HOME  |  NEWS  |  BLOGS  |  MESSAGES  |  FEATURES  |  VIDEOS  |  WEBINARS  |  INDUSTRIES  |  FOCUS ON FUNDAMENTALS
  |  REGISTER  |  LOGIN  |  HELP
Blogs
Blog
Researchers Teach Robots Deception by Mimicking Squirrels
1/29/2013

Georgia Tech researchers Ronald Arkin and Alan Wagner pose with robots that have been trained to deceive each other by studying the behavior of squirrels trying to protect their food stash. The work funded by the Office of Naval Research could eventually be used by the US military.   (Source: Georgia Tech)
Georgia Tech researchers Ronald Arkin and Alan Wagner pose with robots that have been trained to deceive each other by studying the behavior of squirrels trying to protect their food stash. The work funded by the Office of Naval Research could eventually be used by the US military.
(Source: Georgia Tech)

Return to Article

View Comments: Oldest First|Newest First|Threaded View
<<  <  Page 3/3
Elizabeth M
User Rank
Blogger
Re: Clever method
Elizabeth M   2/7/2013 2:18:31 PM
NO RATINGS
Ah, really...I wasn't sure about that. I guess it's not always so transparent who is paying for the research. I also have covered a few things in Europe and sometimes it's funded there by European commissions or consortiums rather than the military.

Ann R. Thryft
User Rank
Blogger
Re: Clever method
Ann R. Thryft   2/7/2013 4:47:33 PM
NO RATINGS
You're right, it's not always obvious where funding is coming from. And I've noticed the same difference in sources of funding between Europe and the US for robotics research. European governments and consortia are also more likely to provide funding for research in other areas, such as bioplastics or biofuels.

<<  <  Page 3/3
Partner Zone
More Blogs
Finalists have been announced for the annual Medical Design Excellence Awards (MDEAs), recognizing the best achievements in medical device design and engineering.
No, we're not having delusions of grandeur -- this is the weapon of a Jedi Knight. And we're dying to see how it works. Today, we tear down a lightsaber.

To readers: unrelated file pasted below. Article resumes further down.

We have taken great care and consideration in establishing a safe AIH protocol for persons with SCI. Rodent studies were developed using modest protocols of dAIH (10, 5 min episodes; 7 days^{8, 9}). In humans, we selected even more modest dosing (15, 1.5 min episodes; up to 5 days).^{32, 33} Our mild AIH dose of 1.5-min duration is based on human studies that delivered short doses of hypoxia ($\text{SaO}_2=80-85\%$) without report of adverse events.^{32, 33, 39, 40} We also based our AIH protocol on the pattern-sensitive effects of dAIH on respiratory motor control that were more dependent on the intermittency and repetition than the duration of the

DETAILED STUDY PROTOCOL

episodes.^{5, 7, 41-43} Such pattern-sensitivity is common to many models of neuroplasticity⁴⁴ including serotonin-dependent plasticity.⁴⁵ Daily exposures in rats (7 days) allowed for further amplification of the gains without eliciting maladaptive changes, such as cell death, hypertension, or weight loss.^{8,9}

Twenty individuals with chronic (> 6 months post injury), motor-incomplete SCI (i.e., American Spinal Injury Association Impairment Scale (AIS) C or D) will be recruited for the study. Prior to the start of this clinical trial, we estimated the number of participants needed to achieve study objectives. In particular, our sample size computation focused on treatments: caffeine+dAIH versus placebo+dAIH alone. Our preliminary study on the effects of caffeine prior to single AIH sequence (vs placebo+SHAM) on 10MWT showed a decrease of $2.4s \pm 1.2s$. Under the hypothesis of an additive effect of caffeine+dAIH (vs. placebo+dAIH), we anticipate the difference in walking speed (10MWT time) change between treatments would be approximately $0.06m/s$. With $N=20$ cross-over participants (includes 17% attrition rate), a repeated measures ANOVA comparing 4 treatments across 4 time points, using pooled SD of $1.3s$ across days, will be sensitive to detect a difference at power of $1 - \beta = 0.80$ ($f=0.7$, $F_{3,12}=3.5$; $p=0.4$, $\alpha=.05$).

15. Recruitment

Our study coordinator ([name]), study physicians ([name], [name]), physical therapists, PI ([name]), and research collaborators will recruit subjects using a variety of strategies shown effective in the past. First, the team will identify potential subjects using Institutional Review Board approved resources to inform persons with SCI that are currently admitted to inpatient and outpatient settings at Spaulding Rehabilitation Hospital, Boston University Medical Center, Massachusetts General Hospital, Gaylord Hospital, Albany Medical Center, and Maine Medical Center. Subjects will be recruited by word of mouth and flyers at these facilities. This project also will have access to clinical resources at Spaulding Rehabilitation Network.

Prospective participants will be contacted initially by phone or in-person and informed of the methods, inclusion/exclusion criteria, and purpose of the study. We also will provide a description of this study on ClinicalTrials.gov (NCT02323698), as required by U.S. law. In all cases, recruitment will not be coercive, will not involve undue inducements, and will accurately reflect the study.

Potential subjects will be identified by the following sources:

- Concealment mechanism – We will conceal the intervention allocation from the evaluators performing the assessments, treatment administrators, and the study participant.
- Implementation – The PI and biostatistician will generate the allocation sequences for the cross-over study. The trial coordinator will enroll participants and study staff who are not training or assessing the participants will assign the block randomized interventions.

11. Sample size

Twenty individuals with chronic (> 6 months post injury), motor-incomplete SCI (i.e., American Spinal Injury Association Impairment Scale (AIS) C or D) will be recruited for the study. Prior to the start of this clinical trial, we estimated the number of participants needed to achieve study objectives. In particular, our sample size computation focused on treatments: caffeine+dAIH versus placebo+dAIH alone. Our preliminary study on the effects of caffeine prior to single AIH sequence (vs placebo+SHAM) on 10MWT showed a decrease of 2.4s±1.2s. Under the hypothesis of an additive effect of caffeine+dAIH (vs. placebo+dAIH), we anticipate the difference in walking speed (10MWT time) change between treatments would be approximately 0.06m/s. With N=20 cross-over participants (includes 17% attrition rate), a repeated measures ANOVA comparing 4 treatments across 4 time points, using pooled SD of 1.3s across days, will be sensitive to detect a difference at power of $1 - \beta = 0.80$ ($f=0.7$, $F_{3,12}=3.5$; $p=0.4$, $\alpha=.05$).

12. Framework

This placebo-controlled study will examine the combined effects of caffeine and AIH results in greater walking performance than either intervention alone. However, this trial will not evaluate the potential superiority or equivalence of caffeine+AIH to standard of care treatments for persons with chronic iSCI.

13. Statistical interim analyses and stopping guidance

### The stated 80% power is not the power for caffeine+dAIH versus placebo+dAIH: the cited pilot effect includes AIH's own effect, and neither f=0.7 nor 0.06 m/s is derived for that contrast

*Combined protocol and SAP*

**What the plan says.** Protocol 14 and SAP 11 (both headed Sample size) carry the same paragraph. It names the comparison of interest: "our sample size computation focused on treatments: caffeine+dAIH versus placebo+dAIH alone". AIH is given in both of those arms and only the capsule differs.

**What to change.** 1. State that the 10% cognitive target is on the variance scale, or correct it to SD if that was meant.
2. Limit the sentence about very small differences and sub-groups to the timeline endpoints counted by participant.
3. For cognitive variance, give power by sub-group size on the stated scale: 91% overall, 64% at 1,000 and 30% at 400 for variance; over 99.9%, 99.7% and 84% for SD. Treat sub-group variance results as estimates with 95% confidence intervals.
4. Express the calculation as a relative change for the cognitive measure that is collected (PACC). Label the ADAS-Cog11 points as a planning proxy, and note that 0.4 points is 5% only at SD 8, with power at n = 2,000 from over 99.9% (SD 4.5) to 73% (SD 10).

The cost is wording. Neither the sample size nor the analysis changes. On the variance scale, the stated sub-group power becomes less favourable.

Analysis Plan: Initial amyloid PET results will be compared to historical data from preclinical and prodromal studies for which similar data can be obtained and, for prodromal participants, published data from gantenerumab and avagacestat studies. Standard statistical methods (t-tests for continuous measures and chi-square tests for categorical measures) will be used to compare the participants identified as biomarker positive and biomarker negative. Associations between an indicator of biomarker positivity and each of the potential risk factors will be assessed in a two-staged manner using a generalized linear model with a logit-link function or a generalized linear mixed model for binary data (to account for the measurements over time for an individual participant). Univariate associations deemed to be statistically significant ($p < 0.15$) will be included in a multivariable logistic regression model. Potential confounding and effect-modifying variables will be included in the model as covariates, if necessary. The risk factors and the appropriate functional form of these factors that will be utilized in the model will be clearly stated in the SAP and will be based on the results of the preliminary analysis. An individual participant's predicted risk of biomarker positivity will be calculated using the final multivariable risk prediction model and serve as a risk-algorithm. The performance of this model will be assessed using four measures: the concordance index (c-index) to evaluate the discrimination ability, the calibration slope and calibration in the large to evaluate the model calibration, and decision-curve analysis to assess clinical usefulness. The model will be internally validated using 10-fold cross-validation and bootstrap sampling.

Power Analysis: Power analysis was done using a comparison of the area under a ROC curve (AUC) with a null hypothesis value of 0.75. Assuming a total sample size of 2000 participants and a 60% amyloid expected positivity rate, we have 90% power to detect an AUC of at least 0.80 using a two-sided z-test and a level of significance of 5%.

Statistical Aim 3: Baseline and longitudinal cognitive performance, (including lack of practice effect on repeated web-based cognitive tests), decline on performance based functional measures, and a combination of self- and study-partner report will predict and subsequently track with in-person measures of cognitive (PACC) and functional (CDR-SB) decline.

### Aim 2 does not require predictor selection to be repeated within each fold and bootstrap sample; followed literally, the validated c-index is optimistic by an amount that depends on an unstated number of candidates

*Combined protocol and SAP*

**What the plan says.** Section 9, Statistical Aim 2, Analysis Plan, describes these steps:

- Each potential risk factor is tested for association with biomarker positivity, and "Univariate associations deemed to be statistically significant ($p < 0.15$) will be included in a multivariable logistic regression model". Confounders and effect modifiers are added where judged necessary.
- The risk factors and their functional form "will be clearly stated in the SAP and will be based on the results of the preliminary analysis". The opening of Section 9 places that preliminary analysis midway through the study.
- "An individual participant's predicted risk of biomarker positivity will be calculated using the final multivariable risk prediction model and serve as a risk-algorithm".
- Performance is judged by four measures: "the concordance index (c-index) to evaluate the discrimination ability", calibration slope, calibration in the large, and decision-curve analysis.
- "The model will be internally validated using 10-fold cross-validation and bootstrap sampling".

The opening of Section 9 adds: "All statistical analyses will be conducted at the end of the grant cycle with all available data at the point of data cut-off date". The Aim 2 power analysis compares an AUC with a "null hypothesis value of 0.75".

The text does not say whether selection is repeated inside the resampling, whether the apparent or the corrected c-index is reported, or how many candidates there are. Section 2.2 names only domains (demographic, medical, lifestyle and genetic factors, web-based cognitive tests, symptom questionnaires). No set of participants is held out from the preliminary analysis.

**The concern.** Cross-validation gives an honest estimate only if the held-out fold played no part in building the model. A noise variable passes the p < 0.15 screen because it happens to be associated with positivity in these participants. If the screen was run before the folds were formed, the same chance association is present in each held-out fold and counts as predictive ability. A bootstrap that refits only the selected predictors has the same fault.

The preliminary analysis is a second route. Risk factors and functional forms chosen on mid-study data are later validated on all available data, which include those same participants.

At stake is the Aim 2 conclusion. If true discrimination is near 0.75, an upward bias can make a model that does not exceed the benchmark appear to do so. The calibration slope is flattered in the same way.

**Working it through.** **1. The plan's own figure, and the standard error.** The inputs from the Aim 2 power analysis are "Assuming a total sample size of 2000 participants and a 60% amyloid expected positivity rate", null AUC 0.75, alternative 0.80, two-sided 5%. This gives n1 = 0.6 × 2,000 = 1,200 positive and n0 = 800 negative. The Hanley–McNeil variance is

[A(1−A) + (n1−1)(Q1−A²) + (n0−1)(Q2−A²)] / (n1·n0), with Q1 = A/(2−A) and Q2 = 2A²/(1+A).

There is currently much discussion around the term "platform," which may be preceded by the adjectives "mobile," "wearable," "medical," "healthcare," etc. However, regardless of the platform being discussed, they usually have one key aspect in common: They tend to be wireless. So, why is this one aspect so fairly universal? The answer is convenience.
Everyone has a MEMS story. For most of us it’s probably the airbag that saved our lives or the life of a loved one. Perhaps it’s the tire pressure sensor that alerted us about deflation before we were stranded alone on a dark muddy road.
Bioimimicry is not merely a helpful design tool -- it also encourages designers to think not only about how to solve design problems by imitating nature, but how to make the products, materials, and systems they design more ecologically sound and nature-friendly.
Design News Webinar Series
3/31/2015 11:00 a.m. California / 2:00 p.m. New York
2/25/2015 11:00 a.m. California / 2:00 p.m. New York
12/11/2014 8:00 a.m. California / 11:00 a.m. New York
5/7/2015 11:00 a.m. California / 2:00 p.m. New York
Quick Poll
The Continuing Education Center offers engineers an entirely new way to get the education they need to formulate next-generation solutions.
May 4 - 8, Designing Low Power Systems using Battery and Energy Harvesting Energy Sources
SEMESTERS: 1  |  2  |  3  |  4  |  5  |  6 |  7


Focus on Fundamentals consists of 45-minute on-line classes that cover a host of technologies. You learn without leaving the comfort of your desk. All classes are taught by subject-matter experts and all are archived. So if you can't attend live, attend at your convenience.
Last Archived Class
Sponsored by Proto Labs
Learn More   |   Login   |   Archived Classes
Twitter Feed
Design News Twitter Feed
Like Us on Facebook

Sponsored Content

Technology Marketplace

Copyright © 2015 UBM Canon, A UBM company, All rights reserved. Privacy Policy | Terms of Service